Shooting began early in the day at the 800 yard line with a cool breeze blowing. We shot well and totaled a  593-31X, but the North State team opened up a lead with their score of 595-30X. Moving back to 900, we shot a very strong 590-20X to the North State club's 574-20X, thus creating a 14 point margin in our favor.  At the 1000 yard line, we moved through the first three shooters with good scores for the conditions, but disaster struck when Warren Dean came to the line. With a scope that wouldn't hold zero, he had difficulty hitting paper during the sighters and then struggled to a score of 123-3X for a team total of 541-9X to North State's 555-9X. Our 14 point lead vanished and we won the match by the slimmest possible margin: 1724-60X to North State's 1724-59X! No record, but a win against very tough competitors, we were elated.

Michelle Gallagher, German Salazar, Chris Ozolins,
James Crofts, Mike Krei (NRA)
Individual shooting from Friday through Sunday consisted of one day of Palma and two days at 1000 yards.  In the Palma I shot a 434-17X, good for 6th place and well behind John Chilton's winning 441-12X. The highlight of the 1000 yard matches came early for me when I shot a 199-11X on Friday morning; that score is just one X from the national record of 199-12X and let me know that my relatively untested load for the 185 Berger was working well. As could be expected, over two days of shooting 1000 yards in Phoenix's windy conditions, some scores were better than others, but overall I hung in there with the lead pack. At the end, it was a photo finish with James Crofts winning with a 1398-46X, Chris Ozolins in second at 1398-42X and myself in third place at 1397-40X. It really doesn't get much closer than that after three days of long-range shooting in difficult conditions and I was happy with the outcome. James and Chris came a long way to shoot and I'm sure they went home with a big smile also.

The Arizona Mid-Range Championship was the last of the four big matches of the season and by the time we fired it in mid-April, the weather was really shifting quickly. The course of fire is fifteen shots at 600, 500 and 300 yards (in that order) for two days and we had 60 competitors. Saturday was very cold and very windy with overcast conditions and an occasional drop or two of rain. I shot a 440-16X (147-6X, 146-5X, 147-5X) and built a good lead. On Sunday, which was warmer though still very windy, I shot the very same score, 440-16X (149-8X, 143-3X, 148-5X). The 880-32X total was not only the high F-TR score, but also the high F-Class overall score, a nice way to end the season. Click here for complete results: 2011 Arizona Mid-Range Championship.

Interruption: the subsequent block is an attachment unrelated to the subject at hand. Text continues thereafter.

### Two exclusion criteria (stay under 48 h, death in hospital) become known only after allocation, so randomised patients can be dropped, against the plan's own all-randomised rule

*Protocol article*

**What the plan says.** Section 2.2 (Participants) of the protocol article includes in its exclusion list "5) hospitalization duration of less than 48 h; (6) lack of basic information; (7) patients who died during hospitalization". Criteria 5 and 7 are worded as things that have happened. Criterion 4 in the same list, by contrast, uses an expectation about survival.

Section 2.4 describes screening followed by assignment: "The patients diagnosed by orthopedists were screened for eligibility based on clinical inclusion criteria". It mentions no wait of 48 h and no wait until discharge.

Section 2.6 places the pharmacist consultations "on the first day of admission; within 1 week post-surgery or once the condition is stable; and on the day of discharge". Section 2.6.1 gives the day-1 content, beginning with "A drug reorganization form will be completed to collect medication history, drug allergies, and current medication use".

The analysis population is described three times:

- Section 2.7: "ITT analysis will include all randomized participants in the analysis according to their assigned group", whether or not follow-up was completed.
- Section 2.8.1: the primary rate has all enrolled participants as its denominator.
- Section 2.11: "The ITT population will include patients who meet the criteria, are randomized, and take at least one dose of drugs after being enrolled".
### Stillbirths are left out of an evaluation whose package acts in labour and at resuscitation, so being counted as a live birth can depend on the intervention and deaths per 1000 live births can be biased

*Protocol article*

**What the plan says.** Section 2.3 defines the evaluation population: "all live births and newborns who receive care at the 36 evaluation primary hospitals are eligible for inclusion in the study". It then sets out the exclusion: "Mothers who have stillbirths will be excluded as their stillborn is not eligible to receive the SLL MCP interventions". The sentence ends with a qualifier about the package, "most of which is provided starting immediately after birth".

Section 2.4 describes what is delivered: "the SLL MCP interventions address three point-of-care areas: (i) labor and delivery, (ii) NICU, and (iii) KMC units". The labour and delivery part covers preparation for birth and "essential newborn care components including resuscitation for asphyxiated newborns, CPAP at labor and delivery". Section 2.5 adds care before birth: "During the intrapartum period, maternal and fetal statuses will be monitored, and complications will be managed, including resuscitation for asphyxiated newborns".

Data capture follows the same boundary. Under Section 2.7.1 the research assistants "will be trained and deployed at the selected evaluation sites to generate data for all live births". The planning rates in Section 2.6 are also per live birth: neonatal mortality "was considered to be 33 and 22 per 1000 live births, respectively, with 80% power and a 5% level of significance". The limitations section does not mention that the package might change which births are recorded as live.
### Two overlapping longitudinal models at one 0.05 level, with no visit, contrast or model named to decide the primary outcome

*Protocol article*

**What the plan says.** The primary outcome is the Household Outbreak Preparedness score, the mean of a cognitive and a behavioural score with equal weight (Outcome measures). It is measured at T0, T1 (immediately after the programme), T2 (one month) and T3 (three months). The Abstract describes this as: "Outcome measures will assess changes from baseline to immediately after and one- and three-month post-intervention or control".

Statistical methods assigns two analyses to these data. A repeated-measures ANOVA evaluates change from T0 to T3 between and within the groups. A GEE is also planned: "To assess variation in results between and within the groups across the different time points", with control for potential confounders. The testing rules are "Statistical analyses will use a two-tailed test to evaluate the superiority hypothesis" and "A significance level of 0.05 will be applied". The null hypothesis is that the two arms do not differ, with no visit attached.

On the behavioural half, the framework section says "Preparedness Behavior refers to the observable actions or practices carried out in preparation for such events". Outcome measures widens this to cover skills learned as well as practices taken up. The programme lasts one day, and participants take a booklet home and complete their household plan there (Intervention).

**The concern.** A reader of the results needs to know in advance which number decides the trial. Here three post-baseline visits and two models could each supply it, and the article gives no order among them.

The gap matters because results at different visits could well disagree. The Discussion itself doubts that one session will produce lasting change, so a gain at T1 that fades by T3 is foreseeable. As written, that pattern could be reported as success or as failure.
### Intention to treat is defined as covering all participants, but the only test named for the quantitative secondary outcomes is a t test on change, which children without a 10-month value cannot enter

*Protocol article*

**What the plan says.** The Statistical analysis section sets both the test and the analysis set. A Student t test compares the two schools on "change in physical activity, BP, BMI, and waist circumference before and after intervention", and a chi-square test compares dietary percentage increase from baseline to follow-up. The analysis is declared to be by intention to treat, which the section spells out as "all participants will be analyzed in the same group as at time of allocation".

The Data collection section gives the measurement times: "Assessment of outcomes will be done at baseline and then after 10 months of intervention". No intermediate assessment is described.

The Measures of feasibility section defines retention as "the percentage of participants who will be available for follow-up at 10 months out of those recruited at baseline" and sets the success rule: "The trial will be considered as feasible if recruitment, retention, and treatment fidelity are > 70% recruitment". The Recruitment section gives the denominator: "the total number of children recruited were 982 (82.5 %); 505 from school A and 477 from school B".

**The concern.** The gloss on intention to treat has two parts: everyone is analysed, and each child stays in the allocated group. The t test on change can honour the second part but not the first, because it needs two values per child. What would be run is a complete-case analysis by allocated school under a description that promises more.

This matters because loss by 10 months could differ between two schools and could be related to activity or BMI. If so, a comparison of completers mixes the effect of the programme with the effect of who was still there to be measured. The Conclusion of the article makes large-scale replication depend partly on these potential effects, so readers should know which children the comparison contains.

Thee wins and a 3rd place in four big matches, three rifles, three scopes, three loads, there seems to be something about the number three that defines this season... Overall, it was a great experience, I'm really glad that I took the plunge into F-TR while my shoulder healed rather than sitting on the sidelines. One this is certain - I'll remain an F-TR shooter, mixing it in with sling matches now that I'm in reasonably good shape.

ASRPA F-TR Team: Warren Dean, German Salazar, John Chilton, Steve Lockwood

Cartridges: .303 British Handload Test

.303 British Handload Test
by German A. Salazar

Sometimes, things don't go quite as planned. The plan, in this case, was to test my handloads against Canadian  Mk VII ammo (DA 51) as used in matches for decades. The objective was to see how much better modern handloads are. I was given two boxes of this ammunition by Clint Dahlstrom some time ago and had set it aside for just such a project. Clint warned me that the primers are corrosive, and I don't want to fire corrosive primers in my rifle, so I planned to replace them.


DA51 case, bullet and approx. 38.5 gr. of extruded
powder similar to IMR 4064. Sierra 174 for reference.
Replacing the primers with modern non-corrosive primers is a fairly simple proposition; I intended to pull the bullets, dump the powder into the scale pan, remove the primer crimp, install a fresh primer, put the powder charge back in without any changes and reseat the bullet. Well, that was the plan...


Military ammo typically has a tar-like sealer on the bullet for waterproofing and a crimp to ensure that the bullet doesn't move as it cycles through automatic mechanisms in machine guns. Those two features, desirable though they may be for military use, do nothing for accuracy and they make pulling bullets a bit harder than normal. In fact, they make bullet pulling impossible unless you first break the seal and the crimp by seating the bullet a little bit deeper. I took 22 rounds from the box and ran them into my seater die until I got a sharp crack on each one. I takes a minimal amount of bullet movement to get the crack sound; it's quite loud, you won't miss it.